# How does this LDR controlled light work?

Consider:

The circuit here works based on the resistance of the LDR. I don't understand how it exactly works. It's said when the resistance in the LDR is high, current flows through R2 and the base of the transistor. Which direction would current flow?

I know the convention is it flows from the positive of the battery. But from the explanation it confuses me that current is flowing from the negative terminal. And if the convention is from the positive, shouldn't the current skip R2 and go through the path of lowest resistance which is R3?

• I really hate the "current follows the path of lowest resistance" expression because many beginners see an "only" in there somewhere. Current follows all possible paths, with the lower resistance paths carrying higher currents than high resistance paths. – Peter Bennett Jun 1 '18 at 19:54
• ^^ changed my answer to reflect this changed "non" to "much less" for accuracy sake – CapnJJ Jun 1 '18 at 19:56
• R1 is a resistor that goes down with increased illumination, yes? So if there is no light, R1 is very high, leading to the current "wanting" to go through b, thereby enabling the connection between c and e. The high R2 means that even under full light, not much current is lost over R2 and R1, and on low light not much current passes through b, protecting it --- My memento for current direction is, for batteries: From the longer bar to the shorter one, because the bar 'has' more to give; and for diodes/transistors: Into the 'funnel' works, against the 'wall' (bar of diode sign) does not work. – loonquawl Jun 2 '18 at 8:19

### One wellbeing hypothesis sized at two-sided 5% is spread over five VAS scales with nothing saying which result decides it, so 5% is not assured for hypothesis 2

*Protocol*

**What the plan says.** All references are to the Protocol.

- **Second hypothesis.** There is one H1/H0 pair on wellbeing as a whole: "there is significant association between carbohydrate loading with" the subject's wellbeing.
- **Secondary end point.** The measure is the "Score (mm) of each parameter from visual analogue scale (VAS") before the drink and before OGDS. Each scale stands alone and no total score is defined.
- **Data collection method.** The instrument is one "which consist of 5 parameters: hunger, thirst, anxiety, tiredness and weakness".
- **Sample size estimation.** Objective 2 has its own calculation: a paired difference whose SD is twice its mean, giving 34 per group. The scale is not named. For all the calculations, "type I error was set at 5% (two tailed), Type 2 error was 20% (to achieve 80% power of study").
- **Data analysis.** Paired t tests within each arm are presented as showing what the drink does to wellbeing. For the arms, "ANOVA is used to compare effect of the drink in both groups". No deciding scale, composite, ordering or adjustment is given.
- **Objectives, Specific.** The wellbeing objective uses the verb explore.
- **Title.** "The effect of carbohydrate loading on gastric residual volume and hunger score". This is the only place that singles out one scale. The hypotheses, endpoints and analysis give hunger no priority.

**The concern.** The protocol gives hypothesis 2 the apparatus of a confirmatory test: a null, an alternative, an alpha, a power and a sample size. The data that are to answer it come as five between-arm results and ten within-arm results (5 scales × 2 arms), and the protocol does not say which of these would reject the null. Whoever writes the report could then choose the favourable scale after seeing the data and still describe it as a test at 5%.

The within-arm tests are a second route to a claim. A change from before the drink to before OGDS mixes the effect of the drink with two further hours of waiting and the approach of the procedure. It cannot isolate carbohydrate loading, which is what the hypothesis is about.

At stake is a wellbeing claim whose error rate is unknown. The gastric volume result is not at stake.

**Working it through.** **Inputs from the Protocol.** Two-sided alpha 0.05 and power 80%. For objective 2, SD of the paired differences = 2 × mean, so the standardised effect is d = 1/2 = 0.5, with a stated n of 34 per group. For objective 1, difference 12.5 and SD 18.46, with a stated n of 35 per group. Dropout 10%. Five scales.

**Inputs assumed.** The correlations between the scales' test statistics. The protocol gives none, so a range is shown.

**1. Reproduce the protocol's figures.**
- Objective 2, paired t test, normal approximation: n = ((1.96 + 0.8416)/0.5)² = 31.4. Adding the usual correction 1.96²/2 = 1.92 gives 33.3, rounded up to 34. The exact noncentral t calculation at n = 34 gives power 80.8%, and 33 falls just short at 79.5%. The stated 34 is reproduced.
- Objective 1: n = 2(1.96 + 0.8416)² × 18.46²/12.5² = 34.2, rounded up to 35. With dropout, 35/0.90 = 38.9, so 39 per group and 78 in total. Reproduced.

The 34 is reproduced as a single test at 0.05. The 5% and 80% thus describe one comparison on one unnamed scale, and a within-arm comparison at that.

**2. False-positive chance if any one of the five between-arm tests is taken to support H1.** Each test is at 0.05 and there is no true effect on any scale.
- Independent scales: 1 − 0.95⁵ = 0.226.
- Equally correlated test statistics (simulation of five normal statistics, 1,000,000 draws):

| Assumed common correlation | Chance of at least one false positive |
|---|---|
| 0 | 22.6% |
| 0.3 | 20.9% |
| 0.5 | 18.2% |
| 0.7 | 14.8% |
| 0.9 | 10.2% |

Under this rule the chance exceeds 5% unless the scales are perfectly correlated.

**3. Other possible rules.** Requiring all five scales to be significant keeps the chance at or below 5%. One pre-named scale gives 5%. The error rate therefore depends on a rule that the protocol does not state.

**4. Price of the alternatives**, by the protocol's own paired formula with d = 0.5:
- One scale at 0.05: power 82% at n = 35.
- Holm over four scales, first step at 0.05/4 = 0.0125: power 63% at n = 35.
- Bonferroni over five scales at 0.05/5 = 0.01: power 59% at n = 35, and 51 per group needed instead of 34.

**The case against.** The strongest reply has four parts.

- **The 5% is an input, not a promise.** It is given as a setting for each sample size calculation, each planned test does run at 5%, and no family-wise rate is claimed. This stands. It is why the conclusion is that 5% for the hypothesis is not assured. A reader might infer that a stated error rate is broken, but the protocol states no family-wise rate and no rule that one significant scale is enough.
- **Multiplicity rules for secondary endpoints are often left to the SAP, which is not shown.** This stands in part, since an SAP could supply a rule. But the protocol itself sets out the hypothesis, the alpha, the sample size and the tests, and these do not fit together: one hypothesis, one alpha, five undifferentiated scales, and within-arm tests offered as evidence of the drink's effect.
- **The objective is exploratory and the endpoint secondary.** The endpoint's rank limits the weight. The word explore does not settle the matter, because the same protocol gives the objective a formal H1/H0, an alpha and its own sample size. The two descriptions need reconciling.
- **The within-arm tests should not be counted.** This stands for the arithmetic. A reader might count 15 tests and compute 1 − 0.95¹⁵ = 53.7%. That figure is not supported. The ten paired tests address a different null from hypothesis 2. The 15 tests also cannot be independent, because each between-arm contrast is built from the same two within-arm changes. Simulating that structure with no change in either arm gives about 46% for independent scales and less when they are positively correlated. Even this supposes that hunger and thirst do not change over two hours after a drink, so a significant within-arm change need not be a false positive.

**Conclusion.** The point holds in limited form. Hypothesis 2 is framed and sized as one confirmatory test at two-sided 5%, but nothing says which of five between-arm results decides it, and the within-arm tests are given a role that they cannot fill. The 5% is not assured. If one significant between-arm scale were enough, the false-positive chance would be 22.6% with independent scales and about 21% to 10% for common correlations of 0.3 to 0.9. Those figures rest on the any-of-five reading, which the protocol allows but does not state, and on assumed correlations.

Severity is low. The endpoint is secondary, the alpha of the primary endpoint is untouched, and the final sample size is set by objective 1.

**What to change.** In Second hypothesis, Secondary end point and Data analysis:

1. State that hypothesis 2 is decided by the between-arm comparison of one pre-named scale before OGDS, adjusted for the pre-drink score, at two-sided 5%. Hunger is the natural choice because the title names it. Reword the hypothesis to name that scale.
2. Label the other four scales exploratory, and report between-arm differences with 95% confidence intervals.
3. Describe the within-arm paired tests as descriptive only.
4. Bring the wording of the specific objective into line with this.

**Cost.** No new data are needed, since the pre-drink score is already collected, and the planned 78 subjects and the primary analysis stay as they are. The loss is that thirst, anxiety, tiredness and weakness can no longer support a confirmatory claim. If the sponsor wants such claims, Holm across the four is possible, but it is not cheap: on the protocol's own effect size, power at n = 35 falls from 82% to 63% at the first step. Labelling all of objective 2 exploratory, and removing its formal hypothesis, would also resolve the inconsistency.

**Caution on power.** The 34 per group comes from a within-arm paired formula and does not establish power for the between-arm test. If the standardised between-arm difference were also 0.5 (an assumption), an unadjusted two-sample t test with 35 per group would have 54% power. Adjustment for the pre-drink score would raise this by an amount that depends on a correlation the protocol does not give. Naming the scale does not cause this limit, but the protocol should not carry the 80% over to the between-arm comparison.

For reference and to protect against future edits, here is the circuit being described:

When analyzing such things, it can be helpful to consider the limiting cases. In this example, they are the LDR (R1) being a short and being infinite. Let's examine each case.

When R1 is a short, then the B-E voltage of the transistor is 0. That keeps the transistor off. That means no collector current will flow, so the LED (D1) won't light.

When R1 is open, current can flow into the base of T1 thru R2. Figure about 700 mV for the B-E drop of T1, which leaves 5.3 V across R2. By Ohms law, the current thru R2 is therefore 530 µA. That is also the base current, since that is the only place the current thru R2 can flow.

If T1 is saturated (we'll check this shortly), then figure the collector is at about 200 mV. If this is a typical green LED, it drops about 2.1 V when normally lit. That leaves 3.7 V across R3. That results in 14 mA thru R3, which is also thru D1. 14 mA should quite nicely light any ordinary indicator LED.

That was assuming T1 is saturated. Let's see what gain it would need for that to be true. We already know the collector current would be 14 mA, and that the base current is 530 µA. That comes out to a minimum gain requirement of 26. Just about any small signal transistor can do that at these current levels, so T1 is in fact saturated.

So to review, D1 is off when R1 is shorted, and nicely lit when R1 is infinite. Somewhere in between there is a transition region between full on and full off.